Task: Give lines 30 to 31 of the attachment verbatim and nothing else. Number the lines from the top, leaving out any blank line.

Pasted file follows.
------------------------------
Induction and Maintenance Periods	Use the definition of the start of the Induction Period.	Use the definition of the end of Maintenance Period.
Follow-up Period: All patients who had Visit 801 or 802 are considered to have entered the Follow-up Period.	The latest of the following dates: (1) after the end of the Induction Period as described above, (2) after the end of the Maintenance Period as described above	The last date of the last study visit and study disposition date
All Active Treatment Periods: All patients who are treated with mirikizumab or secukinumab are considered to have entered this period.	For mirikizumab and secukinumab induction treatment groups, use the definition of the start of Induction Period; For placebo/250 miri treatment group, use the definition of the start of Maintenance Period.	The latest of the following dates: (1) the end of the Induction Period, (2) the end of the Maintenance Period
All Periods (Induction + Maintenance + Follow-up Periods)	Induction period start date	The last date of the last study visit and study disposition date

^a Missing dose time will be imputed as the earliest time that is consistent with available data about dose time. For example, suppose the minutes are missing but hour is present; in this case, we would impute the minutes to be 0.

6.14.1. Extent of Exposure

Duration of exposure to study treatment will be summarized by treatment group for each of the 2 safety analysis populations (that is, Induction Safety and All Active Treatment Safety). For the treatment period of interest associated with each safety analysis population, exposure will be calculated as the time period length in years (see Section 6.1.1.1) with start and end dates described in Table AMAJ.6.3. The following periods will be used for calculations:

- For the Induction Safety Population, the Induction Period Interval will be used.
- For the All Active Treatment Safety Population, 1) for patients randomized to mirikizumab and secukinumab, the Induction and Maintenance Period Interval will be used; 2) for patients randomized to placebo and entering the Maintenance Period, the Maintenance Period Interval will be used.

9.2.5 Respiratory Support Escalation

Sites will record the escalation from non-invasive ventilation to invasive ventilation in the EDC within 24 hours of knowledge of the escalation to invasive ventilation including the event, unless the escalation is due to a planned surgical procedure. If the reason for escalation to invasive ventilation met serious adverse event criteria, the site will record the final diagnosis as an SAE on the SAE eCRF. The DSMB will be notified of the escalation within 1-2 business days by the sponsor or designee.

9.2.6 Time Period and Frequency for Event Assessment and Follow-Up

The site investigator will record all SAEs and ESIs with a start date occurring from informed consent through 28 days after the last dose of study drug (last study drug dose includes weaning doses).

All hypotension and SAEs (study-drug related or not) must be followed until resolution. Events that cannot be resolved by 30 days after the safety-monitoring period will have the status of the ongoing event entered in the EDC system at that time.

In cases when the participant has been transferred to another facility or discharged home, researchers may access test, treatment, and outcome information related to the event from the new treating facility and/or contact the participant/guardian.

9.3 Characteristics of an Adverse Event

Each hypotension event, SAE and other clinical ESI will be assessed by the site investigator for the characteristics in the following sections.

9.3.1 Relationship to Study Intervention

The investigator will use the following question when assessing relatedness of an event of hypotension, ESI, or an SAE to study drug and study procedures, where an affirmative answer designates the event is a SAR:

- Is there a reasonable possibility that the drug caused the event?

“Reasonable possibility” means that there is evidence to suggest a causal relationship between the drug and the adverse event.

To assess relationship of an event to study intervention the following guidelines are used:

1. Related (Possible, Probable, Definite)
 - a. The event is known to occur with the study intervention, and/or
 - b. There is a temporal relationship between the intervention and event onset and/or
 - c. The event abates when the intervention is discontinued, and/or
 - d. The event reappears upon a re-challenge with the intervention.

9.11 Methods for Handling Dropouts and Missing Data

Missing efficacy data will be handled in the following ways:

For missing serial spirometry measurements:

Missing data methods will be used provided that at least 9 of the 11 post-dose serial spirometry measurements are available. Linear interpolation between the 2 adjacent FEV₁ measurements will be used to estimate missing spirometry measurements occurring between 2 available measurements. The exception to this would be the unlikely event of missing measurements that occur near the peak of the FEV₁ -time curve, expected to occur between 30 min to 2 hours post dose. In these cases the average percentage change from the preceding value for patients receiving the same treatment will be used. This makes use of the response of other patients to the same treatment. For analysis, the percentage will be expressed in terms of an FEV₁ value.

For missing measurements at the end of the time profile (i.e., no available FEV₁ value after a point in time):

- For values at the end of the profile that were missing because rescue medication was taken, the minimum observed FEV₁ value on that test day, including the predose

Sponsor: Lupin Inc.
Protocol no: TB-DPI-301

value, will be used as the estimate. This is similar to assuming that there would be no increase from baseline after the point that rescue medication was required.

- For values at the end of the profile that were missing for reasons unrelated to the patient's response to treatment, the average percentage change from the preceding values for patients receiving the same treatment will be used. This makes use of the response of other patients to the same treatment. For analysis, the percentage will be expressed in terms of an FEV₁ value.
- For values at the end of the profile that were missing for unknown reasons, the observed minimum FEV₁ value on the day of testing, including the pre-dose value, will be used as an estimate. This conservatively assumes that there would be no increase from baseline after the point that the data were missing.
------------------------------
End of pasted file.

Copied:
For missing serial spirometry measurements:

Missing data methods will be used provided that at least 9 of the 11 post-dose serial spirometry measurements are available. Linear interpolation between the 2 adjacent FEV₁ measurements will be used to estimate missing spirometry measurements occurring between 2 available measurements. The exception to this would be the unlikely event of missing measurements that occur near the peak of the FEV₁ -time curve, expected to occur between 30 min to 2 hours post dose. In these cases the average percentage change from the preceding value for patients receiving the same treatment will be used. This makes use of the response of other patients to the same treatment. For analysis, the percentage will be expressed in terms of an FEV₁ value.